Dutch brewer Heineken on Friday announced it was pulling out of Russia after selling its operations there to the Arnest Group, the largest Russian manufacturer of cosmetics, household goods, and metal packaging. Heineken said it would incur a total loss of about 300 million euros ($323.6 million) in the sale, including all the breweries in the country and 1,800 local staff. The company has guaranteed employment for those employees through three years. Heineken will also issue a three-year license to “smaller regional brands to ensure business continuity and to secure transaction approval.” However, it will not provide brand support or receive any proceeds, royalties, or fees from those unnamed brands.
Heineken’s withdrawal from Russia is the latest chapter in a corporate exodus sparked by Putin’s invasion of Ukraine last year. Many prominent Western companies pledged to quit Russia, but researchers found that some companies failed to follow their promise. Some, such as oil giant Exxon Mobil and tobacco giant Philip Morris International, have shifted their strategy to maintain production in Russia despite Russian sanctions. The Kremlin has made it challenging for foreign companies to abandon the country, demanding that they sell assets at a discount and warning of nationalization. That snag has prompted some Western executives to argue they are responsible to shareholders to find buyers for their billions in Russian assets rather than surrender them to Moscow.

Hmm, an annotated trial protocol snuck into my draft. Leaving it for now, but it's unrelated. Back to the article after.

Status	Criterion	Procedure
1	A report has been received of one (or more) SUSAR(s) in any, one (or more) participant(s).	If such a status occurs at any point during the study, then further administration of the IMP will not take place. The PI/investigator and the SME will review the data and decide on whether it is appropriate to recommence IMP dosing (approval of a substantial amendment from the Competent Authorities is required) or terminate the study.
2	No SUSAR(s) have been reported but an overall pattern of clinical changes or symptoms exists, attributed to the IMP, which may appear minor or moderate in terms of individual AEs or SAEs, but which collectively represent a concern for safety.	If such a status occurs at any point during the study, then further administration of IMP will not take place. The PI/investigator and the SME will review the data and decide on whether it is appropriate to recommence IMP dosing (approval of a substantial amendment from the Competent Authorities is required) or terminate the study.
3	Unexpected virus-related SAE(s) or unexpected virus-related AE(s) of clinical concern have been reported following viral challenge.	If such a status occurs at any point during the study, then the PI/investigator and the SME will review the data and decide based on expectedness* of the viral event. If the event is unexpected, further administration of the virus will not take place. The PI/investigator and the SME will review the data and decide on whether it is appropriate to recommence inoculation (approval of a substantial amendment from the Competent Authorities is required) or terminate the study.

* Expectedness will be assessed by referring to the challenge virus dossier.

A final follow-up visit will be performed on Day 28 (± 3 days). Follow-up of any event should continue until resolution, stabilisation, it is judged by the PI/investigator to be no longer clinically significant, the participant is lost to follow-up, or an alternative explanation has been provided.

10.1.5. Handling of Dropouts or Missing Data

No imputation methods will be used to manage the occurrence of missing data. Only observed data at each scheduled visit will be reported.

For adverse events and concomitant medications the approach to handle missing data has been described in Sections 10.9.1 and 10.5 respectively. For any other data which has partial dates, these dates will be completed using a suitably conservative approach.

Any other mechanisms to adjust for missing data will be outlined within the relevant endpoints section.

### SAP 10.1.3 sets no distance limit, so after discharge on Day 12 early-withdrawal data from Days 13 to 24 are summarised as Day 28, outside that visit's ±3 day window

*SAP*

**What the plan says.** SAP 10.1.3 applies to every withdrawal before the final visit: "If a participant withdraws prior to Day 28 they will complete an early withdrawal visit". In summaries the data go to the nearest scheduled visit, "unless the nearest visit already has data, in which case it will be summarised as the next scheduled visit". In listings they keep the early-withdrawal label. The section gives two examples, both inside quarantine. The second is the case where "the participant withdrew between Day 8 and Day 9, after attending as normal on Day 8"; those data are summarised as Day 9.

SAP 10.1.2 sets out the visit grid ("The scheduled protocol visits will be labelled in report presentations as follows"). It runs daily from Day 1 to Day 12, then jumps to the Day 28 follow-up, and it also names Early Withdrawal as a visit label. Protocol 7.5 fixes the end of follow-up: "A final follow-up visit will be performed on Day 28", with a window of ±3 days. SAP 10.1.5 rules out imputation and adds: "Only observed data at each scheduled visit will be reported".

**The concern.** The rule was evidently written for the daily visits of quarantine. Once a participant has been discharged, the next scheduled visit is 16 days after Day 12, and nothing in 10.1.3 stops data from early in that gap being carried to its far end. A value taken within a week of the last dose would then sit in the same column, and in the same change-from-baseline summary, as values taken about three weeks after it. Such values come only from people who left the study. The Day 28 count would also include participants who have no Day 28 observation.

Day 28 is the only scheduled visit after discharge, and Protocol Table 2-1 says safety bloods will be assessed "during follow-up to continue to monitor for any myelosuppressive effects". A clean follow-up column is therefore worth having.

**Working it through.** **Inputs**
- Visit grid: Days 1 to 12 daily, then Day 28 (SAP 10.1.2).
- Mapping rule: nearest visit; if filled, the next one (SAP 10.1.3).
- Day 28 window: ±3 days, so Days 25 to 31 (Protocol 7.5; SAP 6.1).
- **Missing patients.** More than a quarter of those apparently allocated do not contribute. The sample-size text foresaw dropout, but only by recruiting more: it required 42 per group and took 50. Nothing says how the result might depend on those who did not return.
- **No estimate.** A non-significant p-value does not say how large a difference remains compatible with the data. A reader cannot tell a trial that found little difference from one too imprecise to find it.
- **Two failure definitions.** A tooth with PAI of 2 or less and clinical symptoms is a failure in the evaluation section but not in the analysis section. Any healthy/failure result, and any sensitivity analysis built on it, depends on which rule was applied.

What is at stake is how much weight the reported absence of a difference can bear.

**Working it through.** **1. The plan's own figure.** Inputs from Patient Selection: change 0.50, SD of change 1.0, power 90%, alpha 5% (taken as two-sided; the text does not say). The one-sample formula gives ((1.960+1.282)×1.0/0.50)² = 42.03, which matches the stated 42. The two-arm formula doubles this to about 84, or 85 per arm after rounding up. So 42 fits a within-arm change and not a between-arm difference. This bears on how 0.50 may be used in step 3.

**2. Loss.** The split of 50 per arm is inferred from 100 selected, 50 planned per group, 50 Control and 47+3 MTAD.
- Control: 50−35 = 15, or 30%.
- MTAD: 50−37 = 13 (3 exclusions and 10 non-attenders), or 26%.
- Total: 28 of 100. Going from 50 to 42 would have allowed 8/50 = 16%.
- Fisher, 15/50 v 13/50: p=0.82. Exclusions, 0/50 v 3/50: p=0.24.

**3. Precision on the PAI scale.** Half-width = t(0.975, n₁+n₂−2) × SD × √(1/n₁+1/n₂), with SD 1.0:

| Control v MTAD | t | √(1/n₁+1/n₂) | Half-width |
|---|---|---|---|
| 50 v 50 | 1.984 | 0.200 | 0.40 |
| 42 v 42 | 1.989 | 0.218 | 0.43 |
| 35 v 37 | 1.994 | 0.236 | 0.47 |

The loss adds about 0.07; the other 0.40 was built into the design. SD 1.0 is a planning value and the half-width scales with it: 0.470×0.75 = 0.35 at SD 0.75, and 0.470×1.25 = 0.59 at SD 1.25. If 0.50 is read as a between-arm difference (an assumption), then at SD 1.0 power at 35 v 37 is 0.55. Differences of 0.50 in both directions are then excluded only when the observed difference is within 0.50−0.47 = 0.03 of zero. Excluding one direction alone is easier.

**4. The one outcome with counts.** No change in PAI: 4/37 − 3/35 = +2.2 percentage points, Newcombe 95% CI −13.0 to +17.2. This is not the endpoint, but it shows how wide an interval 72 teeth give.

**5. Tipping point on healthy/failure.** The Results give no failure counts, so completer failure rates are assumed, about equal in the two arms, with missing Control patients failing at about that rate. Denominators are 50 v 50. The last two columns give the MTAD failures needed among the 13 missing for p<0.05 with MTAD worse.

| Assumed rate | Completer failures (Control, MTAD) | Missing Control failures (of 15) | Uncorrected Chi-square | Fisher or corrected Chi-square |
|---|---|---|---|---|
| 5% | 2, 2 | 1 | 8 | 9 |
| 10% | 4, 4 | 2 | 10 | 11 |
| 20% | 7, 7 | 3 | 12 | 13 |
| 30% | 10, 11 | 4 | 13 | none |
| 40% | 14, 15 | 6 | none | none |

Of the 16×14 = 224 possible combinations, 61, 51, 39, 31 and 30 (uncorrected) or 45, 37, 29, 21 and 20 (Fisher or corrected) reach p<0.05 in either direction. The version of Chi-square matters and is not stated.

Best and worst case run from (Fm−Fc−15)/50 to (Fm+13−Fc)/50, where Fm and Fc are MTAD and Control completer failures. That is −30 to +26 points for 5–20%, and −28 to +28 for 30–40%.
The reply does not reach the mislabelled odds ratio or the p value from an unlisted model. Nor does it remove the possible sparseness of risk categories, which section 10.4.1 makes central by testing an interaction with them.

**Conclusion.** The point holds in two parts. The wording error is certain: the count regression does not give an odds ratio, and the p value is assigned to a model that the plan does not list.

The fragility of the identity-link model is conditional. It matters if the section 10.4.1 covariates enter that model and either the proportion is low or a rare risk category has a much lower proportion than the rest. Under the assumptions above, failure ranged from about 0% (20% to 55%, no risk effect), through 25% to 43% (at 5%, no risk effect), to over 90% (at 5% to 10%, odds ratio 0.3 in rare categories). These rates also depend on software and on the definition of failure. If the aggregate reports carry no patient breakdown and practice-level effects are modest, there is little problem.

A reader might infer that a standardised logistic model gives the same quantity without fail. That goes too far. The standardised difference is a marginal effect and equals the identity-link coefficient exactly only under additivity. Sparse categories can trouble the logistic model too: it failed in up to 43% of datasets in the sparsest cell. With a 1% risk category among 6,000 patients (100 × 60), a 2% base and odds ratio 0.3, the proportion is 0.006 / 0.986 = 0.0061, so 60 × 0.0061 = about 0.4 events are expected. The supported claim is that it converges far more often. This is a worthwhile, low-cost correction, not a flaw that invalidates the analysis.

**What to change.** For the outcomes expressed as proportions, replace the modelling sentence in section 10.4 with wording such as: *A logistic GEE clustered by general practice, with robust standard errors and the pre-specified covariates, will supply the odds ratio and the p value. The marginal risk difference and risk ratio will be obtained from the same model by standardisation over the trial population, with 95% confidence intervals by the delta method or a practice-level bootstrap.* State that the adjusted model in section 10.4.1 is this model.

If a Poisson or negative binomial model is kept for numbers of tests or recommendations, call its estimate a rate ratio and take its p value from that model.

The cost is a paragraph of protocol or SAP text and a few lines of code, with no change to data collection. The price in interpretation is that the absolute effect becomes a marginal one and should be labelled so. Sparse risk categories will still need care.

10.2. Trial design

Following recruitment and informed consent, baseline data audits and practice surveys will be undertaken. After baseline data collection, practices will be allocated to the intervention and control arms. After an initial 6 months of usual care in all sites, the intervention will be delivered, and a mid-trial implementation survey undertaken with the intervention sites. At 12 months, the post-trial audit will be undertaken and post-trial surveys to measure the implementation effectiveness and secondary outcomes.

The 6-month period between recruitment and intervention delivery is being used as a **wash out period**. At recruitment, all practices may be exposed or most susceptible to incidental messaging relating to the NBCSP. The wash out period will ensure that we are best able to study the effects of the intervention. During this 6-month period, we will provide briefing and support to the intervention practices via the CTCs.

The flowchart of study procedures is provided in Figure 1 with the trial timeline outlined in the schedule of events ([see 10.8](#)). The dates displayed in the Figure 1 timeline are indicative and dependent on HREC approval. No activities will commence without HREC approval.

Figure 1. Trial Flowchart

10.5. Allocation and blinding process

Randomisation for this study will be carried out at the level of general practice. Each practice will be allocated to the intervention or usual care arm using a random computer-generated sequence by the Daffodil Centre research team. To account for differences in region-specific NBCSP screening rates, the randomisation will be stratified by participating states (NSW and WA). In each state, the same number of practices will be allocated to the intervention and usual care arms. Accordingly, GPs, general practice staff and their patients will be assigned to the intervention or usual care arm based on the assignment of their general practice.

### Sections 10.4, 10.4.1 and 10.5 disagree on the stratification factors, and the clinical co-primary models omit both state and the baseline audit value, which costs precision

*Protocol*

Other companies have been able to exit the country more efficiently, including oil giant Chevron and German automaker Volkswagen. The exodus has led to a decline in the ruble’s value and caused a drop in oil prices that has sparked a global recession in the case of Heineken, a drop in sales to Russia, and a price increase to offset rising costs battered profits.
Heineken’s decision to pull out of Russia follows a similar move by rival Carlsberg earlier this year. The brewers say the decision to sell their businesses in the country was taken after considering several factors, including the impact on employee morale and the fact that it could not find a buyer for the Russian business. They plan to transfer ownership of their seven breweries in Russia to the Arnest Group, which plans to operate them. Heineken’s departure from Russia will take effect in six months. Amstel will be pulled from the Russian market after that, it said.